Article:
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Sister Mary Corita Kent




36 x 24 in. (91.44 x 60.96 cm)
Gift of the Kathryn C. Wanlass Foundation

In her striking 1960s pop prints, Sister Corita Kent made use of advertising and hand-drawn signage obtained from the Market Basket, a Los Angeles grocery store located across the street from Immaculate Heart College, where she taught. Corita was inspired to make work around the theme of food partly in response to Lyndon Johnson’s 1964 speech inaugurating his War on Poverty program. She addressed consumers not of products but of life. To get our attention, she chopped up slogans, reversed well-known phrases, stacked adages, morphed mottoes, and contrasted crisp-edged fonts with sloppy handwriting. She interrupted subliminal responses to well-known slogans by decontextualizing them, borrowing their promises in the name of celebratory humanism: “The best to you each morning,” “There is nothing like a Lark,” “Be Alive.” A true subversive, she converted advertising and signage into appeals for her moral concerns.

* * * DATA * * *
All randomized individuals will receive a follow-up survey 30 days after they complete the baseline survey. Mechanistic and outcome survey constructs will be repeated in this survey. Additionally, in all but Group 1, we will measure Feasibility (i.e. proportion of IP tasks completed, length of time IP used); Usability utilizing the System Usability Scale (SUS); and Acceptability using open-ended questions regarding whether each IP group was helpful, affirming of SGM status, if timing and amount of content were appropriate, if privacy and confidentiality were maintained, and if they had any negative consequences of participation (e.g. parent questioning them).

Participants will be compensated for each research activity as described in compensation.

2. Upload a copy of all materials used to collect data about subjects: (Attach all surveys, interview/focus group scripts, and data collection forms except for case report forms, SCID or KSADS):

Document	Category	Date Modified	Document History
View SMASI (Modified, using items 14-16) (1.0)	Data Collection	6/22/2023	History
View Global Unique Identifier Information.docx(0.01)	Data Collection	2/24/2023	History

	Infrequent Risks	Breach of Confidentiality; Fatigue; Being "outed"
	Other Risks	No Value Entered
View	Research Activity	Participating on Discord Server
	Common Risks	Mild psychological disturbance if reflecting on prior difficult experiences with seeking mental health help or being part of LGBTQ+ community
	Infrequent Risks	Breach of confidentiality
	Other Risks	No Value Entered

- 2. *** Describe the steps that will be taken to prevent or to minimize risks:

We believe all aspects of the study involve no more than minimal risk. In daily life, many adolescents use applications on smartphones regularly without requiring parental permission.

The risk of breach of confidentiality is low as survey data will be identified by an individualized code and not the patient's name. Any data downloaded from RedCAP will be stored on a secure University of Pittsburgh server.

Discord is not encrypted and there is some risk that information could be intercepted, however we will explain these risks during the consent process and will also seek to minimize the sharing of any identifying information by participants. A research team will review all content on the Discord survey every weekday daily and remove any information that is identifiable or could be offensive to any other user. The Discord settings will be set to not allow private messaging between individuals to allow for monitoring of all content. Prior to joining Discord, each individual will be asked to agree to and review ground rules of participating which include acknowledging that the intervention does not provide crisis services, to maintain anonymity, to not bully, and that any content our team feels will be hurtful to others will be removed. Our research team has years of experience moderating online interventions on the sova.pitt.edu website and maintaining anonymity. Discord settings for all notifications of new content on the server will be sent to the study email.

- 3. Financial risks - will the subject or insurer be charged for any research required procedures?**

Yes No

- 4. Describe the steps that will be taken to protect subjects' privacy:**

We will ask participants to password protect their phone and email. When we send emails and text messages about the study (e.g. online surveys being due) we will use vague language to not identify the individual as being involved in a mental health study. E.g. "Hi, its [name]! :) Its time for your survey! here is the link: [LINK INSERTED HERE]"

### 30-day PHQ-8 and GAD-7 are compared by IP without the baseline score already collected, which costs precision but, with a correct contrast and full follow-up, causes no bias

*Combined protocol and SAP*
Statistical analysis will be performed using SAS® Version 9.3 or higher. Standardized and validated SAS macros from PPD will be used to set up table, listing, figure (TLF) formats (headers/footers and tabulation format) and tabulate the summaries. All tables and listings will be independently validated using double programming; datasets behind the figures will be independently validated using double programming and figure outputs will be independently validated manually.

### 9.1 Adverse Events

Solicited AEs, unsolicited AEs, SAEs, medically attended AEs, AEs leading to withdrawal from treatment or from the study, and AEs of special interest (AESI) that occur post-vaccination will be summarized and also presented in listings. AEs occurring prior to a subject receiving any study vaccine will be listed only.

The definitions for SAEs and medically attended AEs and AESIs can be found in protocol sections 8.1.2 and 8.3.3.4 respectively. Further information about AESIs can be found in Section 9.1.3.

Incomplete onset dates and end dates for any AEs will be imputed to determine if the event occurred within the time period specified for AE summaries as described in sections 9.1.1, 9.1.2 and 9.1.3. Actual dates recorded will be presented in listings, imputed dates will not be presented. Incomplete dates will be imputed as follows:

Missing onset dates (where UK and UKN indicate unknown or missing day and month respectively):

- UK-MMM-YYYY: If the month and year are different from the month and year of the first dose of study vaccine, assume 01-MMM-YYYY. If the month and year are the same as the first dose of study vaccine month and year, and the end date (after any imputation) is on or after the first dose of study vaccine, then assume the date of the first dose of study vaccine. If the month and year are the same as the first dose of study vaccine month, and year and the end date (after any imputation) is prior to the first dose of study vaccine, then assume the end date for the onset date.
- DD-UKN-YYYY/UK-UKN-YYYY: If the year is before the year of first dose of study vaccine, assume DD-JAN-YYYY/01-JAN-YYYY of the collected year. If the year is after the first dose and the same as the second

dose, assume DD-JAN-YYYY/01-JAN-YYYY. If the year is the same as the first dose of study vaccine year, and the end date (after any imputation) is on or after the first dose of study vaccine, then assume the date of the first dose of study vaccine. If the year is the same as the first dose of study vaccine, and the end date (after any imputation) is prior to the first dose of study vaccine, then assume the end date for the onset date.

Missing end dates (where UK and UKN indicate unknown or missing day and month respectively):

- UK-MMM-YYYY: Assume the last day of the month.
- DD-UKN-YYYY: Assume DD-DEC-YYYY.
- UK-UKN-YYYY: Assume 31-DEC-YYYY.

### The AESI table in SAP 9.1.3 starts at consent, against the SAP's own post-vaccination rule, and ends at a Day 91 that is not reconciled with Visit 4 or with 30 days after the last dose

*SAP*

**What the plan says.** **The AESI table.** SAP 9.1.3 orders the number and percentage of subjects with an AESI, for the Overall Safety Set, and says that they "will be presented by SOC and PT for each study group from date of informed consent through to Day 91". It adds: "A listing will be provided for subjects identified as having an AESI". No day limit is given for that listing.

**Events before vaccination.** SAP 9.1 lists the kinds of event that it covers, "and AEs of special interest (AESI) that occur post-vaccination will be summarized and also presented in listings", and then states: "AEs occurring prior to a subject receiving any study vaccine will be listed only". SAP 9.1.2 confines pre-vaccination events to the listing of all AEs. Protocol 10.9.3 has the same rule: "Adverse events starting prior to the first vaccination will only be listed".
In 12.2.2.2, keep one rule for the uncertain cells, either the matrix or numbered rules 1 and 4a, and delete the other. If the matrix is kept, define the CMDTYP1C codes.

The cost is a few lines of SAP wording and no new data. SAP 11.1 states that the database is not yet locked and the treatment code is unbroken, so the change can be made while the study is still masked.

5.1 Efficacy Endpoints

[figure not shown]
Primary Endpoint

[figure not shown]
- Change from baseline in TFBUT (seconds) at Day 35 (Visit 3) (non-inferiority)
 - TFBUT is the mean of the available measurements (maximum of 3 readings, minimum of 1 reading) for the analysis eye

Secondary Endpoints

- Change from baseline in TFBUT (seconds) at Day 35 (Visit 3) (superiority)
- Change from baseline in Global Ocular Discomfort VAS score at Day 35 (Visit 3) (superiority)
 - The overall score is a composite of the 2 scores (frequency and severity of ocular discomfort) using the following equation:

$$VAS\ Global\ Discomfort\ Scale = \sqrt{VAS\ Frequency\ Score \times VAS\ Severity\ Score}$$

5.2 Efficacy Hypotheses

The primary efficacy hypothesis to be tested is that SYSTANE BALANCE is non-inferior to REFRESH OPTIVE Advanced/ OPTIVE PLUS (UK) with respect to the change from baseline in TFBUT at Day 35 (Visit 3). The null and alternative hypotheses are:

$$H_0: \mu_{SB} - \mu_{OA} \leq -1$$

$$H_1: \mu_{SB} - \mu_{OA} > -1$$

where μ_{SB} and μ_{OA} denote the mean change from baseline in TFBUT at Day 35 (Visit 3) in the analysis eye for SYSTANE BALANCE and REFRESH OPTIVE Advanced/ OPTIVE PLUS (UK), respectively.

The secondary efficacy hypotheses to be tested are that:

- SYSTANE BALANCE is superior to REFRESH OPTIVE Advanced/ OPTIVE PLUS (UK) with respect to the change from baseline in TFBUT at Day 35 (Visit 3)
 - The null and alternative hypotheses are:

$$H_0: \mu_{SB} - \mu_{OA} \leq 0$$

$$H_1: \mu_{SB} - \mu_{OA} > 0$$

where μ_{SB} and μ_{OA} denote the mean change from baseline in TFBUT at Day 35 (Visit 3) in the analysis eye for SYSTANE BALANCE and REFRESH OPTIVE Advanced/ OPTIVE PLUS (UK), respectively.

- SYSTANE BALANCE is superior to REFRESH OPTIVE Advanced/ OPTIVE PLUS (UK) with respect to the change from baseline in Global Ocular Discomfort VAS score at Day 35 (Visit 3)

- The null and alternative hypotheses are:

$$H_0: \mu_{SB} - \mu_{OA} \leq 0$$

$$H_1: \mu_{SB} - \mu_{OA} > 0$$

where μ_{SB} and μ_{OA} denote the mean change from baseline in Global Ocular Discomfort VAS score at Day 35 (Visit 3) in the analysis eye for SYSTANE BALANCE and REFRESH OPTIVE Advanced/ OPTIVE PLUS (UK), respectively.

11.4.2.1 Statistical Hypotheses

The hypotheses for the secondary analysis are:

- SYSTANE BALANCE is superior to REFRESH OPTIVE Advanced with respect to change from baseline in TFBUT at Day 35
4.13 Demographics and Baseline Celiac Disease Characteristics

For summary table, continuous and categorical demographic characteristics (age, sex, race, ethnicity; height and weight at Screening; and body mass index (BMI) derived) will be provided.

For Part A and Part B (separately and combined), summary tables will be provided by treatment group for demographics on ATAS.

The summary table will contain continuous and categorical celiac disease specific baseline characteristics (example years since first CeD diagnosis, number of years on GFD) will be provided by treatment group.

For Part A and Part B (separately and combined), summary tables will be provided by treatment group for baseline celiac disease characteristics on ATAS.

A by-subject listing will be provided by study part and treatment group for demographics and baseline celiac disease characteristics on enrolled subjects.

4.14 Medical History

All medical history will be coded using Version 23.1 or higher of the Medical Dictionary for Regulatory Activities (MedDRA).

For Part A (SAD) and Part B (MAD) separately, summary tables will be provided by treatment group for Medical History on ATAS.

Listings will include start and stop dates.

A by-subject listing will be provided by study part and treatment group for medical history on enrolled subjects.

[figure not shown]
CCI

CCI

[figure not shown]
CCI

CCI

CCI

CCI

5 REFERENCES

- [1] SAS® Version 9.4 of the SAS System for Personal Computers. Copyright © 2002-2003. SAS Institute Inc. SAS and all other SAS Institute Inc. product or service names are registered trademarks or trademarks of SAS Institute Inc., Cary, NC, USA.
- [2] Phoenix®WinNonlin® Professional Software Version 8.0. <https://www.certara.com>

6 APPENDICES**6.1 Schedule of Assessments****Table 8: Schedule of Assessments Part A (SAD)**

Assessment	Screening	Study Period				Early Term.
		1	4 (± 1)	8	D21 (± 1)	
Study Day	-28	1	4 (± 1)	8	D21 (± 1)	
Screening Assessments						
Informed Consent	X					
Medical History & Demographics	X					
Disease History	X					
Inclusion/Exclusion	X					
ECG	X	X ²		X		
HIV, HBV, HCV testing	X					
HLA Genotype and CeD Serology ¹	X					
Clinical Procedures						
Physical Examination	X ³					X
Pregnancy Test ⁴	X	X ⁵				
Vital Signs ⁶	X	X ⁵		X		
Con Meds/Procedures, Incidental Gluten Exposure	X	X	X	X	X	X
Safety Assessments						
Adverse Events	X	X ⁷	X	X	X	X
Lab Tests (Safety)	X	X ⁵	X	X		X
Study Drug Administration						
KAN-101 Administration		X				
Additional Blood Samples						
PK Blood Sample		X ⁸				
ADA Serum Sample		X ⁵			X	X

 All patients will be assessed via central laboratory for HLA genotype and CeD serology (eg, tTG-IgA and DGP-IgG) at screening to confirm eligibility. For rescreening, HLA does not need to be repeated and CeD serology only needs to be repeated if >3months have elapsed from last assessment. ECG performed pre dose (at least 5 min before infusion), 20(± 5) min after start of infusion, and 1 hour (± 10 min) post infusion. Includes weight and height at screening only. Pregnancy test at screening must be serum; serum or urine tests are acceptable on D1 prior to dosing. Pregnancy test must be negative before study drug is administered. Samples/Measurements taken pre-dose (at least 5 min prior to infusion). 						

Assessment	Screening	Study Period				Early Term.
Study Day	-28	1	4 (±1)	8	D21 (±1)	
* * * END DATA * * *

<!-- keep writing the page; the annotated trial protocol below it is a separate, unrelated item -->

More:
Vance Packard’s 1957 book The Hidden Persuaders had first exposed the subliminal tactics used by Madison Avenue to compel consumer sales. Corita’s work struck a chord with this kind of analysis as well as with changing postwar attitudes about corporate culture. Furthering her up-front, socioreligious agenda, she created her prints in the context of a consumerist American culture that had recently discovered the power of the baby boomer market.

One of Corita’s most immediate works, in appropriates a hand-drawn entry sign, shifting its orientation upward, pointing us in the traditional direction of spiritual concerns. To convey a personal touch, she severs the lower portion of the sign to create two differently colored silkscreens; the irregular cropping stresses the hand-drawn quality of the original supermarket sign. These simple manipulations redefine the sign’s function, proclaiming a different direction for everyday life. Fully aware of 1960s slang, Corita suggests an alternate “in” route to the cutting edge.

Michael Duncan

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